This comes after the UK Court of Appeal referred the case, which hinges on the legality of TVCatchup’s business model, to the court after again questioning whether websites should provide real-time channel streaming.
TVCatchup retransmits programming from broadcasters over the internet, though it was blocked from transmitting 21 ITV, Channel 4 and Channel 5 channels and all content via mobiles in October 2013. The European Court of Justice had months before that ruled the service illegal.
The case mirrors the legal battle US broadcast networks fought against streaming site Aereo, which definitively ended last year in favour of the channels. With its business model ruled illegal, Aereo’s assets were subsequently sold off.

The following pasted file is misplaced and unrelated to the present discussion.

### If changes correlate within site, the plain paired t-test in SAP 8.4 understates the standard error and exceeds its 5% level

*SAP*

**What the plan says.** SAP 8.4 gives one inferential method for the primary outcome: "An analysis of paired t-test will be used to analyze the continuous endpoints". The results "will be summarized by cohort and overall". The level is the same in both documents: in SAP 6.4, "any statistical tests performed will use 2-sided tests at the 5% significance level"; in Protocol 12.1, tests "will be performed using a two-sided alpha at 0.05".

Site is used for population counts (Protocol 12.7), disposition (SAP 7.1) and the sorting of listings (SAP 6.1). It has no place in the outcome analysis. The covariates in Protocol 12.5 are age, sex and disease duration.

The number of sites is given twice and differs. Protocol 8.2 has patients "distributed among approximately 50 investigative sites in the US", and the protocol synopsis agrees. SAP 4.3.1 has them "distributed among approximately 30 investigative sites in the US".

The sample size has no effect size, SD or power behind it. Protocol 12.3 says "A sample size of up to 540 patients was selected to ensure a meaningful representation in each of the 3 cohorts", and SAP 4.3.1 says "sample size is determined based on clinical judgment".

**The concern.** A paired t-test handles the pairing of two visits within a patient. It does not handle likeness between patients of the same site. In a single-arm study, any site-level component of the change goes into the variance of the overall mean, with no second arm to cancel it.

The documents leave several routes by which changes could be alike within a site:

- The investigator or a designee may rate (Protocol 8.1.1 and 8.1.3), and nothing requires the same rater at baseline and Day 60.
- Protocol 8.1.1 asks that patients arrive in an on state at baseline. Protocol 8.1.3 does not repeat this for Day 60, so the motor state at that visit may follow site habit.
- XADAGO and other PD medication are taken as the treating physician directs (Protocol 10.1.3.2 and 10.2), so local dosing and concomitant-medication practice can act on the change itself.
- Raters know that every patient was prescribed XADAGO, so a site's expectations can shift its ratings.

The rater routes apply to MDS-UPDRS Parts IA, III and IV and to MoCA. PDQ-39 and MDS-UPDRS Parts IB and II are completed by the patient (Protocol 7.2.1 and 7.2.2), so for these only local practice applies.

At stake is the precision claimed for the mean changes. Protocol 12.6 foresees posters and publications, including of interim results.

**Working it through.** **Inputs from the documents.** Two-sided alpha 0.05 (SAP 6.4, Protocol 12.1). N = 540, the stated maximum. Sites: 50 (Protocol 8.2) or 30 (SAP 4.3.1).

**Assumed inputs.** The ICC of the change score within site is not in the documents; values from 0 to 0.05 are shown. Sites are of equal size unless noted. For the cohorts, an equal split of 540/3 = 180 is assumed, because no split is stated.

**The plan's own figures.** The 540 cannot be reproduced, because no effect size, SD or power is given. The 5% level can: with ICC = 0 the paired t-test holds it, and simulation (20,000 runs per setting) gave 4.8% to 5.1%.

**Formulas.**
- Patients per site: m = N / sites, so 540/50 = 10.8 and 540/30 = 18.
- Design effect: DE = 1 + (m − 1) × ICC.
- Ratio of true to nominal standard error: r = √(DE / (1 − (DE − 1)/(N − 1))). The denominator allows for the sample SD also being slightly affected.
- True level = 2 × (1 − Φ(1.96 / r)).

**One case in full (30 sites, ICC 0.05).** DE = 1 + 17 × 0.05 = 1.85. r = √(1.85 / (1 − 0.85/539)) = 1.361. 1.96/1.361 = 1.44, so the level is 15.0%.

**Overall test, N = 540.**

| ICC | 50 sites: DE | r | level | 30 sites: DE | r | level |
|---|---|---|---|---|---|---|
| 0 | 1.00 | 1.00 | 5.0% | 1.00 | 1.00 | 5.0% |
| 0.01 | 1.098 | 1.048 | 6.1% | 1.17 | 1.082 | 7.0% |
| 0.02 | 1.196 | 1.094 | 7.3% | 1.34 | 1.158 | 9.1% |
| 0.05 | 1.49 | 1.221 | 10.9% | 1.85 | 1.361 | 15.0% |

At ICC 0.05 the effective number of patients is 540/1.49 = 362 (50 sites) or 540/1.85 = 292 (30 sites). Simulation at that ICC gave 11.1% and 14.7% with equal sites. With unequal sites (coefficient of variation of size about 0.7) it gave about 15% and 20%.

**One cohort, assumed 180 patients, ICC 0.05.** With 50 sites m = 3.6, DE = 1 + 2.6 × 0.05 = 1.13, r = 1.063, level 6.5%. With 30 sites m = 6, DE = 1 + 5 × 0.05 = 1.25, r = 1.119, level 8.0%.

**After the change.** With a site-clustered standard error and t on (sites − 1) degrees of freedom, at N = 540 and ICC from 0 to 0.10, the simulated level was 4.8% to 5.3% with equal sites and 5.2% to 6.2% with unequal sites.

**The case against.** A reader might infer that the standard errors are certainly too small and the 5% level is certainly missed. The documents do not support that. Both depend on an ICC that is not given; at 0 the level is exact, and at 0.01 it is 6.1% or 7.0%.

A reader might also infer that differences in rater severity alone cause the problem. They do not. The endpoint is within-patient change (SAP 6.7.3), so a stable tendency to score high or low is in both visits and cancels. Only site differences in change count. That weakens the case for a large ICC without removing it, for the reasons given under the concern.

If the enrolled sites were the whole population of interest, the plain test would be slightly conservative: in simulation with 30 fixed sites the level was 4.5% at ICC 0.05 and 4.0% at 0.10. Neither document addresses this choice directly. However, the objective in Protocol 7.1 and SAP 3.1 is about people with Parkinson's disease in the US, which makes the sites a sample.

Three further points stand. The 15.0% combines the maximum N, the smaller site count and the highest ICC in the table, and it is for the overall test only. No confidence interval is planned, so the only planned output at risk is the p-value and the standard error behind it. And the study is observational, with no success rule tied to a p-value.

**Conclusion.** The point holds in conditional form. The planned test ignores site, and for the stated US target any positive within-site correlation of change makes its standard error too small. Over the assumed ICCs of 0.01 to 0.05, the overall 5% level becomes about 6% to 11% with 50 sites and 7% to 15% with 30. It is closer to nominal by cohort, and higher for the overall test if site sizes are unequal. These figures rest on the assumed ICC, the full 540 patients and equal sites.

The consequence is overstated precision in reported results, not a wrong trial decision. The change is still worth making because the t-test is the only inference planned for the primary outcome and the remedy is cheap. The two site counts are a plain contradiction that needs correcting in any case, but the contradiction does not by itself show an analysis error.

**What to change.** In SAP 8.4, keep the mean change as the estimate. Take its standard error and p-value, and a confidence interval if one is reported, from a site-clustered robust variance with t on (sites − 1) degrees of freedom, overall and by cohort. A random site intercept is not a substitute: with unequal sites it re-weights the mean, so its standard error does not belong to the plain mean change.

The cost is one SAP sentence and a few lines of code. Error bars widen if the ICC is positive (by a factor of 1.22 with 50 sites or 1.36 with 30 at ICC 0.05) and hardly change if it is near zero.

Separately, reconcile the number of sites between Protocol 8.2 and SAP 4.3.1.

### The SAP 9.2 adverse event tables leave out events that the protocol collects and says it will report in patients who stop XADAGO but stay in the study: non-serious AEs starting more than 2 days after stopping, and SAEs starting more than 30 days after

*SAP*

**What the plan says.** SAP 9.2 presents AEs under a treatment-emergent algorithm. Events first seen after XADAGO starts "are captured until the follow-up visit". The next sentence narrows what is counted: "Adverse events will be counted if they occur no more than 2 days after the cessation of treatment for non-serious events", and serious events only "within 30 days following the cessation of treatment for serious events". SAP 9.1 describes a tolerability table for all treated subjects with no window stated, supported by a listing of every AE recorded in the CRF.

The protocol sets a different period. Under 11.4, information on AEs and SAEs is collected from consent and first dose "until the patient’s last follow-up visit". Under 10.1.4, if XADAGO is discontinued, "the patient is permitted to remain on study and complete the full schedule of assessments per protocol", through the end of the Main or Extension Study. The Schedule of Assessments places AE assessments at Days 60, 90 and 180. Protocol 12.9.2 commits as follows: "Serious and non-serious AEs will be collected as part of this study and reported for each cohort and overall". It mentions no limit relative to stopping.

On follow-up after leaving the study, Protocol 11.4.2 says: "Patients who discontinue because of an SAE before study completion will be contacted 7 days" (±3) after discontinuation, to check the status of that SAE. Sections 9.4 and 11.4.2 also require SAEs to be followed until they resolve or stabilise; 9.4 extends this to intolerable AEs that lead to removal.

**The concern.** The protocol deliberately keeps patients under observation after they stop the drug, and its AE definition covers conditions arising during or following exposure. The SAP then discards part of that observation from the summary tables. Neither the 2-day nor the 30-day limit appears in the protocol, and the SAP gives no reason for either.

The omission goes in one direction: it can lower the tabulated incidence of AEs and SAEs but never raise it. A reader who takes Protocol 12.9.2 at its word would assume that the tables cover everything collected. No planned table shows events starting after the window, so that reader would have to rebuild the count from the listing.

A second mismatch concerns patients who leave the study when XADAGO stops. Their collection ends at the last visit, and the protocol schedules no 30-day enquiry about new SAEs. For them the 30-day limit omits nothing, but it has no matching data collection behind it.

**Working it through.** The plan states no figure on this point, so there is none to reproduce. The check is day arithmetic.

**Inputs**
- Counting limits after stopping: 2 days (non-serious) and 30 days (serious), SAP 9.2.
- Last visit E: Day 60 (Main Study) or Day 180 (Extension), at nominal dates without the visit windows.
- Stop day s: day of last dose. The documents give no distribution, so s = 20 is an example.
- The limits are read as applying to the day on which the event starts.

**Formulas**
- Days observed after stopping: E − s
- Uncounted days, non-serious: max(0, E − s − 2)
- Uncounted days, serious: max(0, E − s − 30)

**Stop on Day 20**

The CJEU’s next decision, which is likely to be between two and three years off, is likely to hold similar significance in the UK, according to legal sources.
“The outcome will have significant implications for internet TV streaming services who do not currently pay free to air broadcasters to provide their services, as well as consumers who enjoy the convenience provided by these streaming services,” said Theo Savvides, an intellectual property law specialist and partner at Bristows.